The above creates a socket of type SOCK_DGRAM and the protocol as IPPROTO_ICMP. The IPPROTO_ICMP socket protocol was added to allow a friendlier way to create ICMP packets. This eliminates the need to create “RAW” sockets which in turn eliminates the need to have the CAP_NET_RAW capability. The file descriptor returned is important to note here - 3.


This creates another socket with IPPROTO_IP protocol and then uses it to connect to the UDP port 1025 on the target host:

connect(4, {sa_family=AF_INET, sin_port=htons(1025), sin_addr=inet_addr(“”)}, 16) = 0

And then, uses getsockname to get the address the socket is bound to:

getsockname(4, {sa_family=AF_INET, sin_port=htons(34117), sin_addr=inet_addr(“”)}, [16]) = 0

The above three steps are needed to figure out the IP address of the network interface that will be used to send the ICMP packets to the destination host. I am not quite sure why we need the new socket, hence I created an issue on the iputils project to request a clarification.

Let’s now continue with the trace. We can see a bunch of setsockopt system calls, but they are all on the first socket that was created i.e. for IPPROTO_ICMP with the file descriptor, 3.

Finally, we have the call to, sendto and recvmsg system calls which are used to send the IP packet (with the ICMP packet embedded in it) to the destination host and then receive the reply from the destination host respectively.


We now know enough to copy bits and pieces from the ping implementation of the iputils project to transform our above understanding into code. The C implementation is in ping.c. It just sends a single ping and does a blocking read to read the reply. It has a number of inline comments to help understand what’s going on.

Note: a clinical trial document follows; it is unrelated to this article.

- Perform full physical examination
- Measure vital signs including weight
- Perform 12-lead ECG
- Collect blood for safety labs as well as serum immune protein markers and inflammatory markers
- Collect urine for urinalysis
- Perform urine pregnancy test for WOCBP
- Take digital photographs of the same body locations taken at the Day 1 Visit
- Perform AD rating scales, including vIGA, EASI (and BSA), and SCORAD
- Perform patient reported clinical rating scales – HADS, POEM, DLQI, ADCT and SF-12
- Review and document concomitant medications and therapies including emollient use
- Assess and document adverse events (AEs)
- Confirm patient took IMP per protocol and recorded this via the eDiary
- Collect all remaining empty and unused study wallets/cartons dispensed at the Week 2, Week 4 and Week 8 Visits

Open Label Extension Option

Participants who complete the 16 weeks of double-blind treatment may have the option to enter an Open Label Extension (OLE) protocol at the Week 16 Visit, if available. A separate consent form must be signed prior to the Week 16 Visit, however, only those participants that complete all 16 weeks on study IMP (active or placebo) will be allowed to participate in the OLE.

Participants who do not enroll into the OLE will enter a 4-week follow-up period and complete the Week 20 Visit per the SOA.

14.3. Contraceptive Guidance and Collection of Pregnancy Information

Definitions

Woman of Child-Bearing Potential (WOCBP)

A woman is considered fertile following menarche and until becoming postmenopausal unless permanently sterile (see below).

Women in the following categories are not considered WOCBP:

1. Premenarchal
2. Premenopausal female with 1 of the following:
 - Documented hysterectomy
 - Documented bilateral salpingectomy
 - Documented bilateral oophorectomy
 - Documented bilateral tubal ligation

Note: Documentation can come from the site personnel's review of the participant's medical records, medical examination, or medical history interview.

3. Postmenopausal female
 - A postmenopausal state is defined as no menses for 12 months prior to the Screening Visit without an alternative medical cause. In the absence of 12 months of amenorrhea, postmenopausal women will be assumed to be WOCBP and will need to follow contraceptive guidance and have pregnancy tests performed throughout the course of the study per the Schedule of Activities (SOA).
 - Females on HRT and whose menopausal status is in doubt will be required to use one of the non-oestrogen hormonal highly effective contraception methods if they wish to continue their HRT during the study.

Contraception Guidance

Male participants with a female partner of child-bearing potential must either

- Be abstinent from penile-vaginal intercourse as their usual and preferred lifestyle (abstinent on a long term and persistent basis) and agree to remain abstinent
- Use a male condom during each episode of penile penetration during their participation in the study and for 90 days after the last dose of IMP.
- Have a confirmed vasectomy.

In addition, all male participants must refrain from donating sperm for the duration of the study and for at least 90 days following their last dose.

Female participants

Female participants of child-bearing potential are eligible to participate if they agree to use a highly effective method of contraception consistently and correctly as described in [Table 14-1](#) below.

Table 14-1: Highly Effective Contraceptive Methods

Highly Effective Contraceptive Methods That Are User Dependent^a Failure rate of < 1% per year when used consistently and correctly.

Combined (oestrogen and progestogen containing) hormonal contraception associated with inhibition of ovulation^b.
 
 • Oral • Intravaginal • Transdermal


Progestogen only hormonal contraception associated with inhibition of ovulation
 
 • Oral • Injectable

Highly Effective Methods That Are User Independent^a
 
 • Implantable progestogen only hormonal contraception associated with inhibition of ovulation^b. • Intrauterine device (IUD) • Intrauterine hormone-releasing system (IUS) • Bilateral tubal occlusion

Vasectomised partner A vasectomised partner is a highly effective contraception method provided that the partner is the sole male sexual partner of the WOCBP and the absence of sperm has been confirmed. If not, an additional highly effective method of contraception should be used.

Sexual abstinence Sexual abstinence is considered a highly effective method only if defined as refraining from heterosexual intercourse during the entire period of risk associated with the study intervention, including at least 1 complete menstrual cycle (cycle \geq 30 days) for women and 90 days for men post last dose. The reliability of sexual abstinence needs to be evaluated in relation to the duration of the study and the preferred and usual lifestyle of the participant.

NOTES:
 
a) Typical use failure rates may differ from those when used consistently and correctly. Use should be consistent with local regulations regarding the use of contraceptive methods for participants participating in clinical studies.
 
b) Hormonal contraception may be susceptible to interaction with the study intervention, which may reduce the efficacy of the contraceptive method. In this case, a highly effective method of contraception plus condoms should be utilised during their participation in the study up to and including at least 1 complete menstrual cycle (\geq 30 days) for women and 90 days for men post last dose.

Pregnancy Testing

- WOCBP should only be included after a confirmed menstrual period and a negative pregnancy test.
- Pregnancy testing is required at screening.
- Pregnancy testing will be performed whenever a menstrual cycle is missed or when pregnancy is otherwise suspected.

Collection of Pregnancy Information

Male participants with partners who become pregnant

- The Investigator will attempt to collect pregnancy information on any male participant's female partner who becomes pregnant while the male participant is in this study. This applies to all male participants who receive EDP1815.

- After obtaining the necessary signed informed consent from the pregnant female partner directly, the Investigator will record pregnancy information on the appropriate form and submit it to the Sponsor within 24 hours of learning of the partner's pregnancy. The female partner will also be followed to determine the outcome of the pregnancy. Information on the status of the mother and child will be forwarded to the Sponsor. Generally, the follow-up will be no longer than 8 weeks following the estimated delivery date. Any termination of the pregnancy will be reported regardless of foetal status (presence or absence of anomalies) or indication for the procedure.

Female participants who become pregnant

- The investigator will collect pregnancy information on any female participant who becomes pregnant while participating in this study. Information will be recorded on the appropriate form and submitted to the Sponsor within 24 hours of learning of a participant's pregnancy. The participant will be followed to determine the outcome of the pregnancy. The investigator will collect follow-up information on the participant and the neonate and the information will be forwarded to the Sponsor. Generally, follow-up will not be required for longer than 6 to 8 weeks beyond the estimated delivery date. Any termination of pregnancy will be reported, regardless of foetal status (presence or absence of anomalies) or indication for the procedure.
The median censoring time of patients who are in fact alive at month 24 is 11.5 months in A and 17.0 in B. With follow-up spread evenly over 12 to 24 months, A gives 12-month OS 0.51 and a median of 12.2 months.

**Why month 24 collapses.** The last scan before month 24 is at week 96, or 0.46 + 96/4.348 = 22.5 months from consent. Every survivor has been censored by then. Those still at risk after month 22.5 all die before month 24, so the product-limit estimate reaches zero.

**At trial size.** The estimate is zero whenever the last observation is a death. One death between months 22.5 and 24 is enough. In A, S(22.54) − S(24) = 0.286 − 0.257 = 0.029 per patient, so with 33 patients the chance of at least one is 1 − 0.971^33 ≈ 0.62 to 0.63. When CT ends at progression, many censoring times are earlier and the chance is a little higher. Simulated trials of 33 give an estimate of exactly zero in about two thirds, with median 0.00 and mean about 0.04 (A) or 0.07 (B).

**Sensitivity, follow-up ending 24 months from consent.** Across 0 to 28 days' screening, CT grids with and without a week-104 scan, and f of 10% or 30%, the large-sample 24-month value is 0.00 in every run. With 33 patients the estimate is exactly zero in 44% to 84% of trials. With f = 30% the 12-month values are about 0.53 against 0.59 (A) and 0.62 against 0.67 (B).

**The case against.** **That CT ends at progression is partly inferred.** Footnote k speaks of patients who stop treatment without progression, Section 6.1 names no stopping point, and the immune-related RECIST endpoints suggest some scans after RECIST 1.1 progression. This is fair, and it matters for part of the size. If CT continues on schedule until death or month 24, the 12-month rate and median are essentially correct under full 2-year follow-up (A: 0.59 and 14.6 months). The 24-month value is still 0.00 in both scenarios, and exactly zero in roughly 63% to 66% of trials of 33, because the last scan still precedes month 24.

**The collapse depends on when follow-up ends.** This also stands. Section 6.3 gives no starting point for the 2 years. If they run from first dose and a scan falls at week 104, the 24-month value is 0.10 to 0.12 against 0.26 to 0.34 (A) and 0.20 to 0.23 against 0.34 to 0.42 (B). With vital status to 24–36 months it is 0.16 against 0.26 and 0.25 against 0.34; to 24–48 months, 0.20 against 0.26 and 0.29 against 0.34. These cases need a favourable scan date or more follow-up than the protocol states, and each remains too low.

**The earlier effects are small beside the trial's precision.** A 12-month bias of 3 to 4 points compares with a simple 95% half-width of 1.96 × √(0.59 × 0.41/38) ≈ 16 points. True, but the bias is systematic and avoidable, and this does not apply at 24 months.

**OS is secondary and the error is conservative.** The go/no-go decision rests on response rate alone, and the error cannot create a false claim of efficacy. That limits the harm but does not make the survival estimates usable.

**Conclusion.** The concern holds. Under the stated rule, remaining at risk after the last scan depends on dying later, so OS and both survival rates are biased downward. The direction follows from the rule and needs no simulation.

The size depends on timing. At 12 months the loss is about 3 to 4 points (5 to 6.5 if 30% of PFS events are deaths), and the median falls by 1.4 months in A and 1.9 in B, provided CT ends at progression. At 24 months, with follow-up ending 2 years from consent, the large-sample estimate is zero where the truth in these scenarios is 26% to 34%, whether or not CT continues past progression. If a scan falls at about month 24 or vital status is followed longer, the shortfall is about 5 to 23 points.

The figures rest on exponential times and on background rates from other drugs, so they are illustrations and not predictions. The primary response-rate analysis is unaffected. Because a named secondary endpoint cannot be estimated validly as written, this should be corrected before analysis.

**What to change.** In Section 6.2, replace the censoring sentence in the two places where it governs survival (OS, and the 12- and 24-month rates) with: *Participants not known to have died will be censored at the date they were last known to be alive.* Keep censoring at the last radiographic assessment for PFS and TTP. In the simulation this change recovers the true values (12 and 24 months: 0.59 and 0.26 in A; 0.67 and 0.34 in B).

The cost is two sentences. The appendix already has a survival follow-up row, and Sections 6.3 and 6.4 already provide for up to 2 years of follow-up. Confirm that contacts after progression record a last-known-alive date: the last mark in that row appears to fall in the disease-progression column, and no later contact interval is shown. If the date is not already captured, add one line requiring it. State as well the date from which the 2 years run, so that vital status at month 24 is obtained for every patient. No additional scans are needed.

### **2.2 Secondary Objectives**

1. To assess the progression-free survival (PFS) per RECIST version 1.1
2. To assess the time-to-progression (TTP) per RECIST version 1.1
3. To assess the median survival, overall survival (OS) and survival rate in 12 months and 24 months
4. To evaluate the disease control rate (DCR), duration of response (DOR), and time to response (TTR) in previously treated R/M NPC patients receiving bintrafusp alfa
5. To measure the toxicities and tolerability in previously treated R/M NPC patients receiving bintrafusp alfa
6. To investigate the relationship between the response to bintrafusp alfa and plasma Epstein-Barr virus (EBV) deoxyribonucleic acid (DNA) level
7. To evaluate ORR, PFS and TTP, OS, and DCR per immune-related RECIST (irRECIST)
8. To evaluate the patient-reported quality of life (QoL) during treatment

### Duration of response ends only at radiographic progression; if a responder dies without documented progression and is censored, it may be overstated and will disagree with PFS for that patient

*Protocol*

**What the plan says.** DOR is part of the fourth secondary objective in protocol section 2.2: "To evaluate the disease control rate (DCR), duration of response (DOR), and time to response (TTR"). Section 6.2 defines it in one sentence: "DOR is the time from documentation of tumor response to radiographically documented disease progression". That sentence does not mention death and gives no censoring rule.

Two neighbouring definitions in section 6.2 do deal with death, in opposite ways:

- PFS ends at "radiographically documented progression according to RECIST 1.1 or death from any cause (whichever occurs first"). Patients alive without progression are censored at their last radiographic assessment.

One of the key comments there in is about the use of the ICMP identifier RFC. When use a RAW socket, i.e. IPPROTO_RAW as the protocol type, we have to set the ICMP identifier when sending and check if it’s the same on receipt of an ICMP reply that whether it is meant for us or not. We don’t need to do that for IPPROTOCOL_ICMP since the Kernel automatically does that for us.

You can compile it on a Linux system as:

$ gcc ping.c

If we now try to execute the created binary, we will likely get a permission denied error:

$ ./a.out
Error creating socket: Permission denied

That’s because the IPPROTO_ICMP support was added to Linux along with a configurable sysctl parameter: ping_group_Range. To print the current value of this:

$ sudo sysctl net.ipv4.ping_group_range
net.ipv4.ping_group_range = 1   0

Now, we can update the parameter above to include our group ID:

$ id -g
$ sudo sysctl -w net.ipv4.ping_group_range="0 1000"
net.ipv4.ping_group_range = 0 2000

(If you are a member of multiple groups, the range has to include only one of the groups)

Now, let’s try sending a single ping:

$ ./a.out
Sent 64 bytes
Reply of 64 bytes received
icmp_seq = 1

Or an external host:

04:48 $ ./a.out
Sent 64 bytes
Reply of 64 bytes received
icmp_seq = 1

Parting notes

If you have been following along starting from strace at the beginning you can see that I could run ping without needed sudo or having to set the group sysctl parameter. What happened? The ping program has the setuid bit set:

 $ ls -lrt /bin/ping
-rwsr-xr-x 1 root root 64424 Mar  9  2017 /bin/ping

Hence, we could do the same for our ./a.out file above:

05:30 $ sudo chown root:root ./a.out
05:30 $ sudo chmod u+s ./a.out
05:30 $ sudo chmod g+s ./a.out

Then, we would not need to change the sysctl parameter.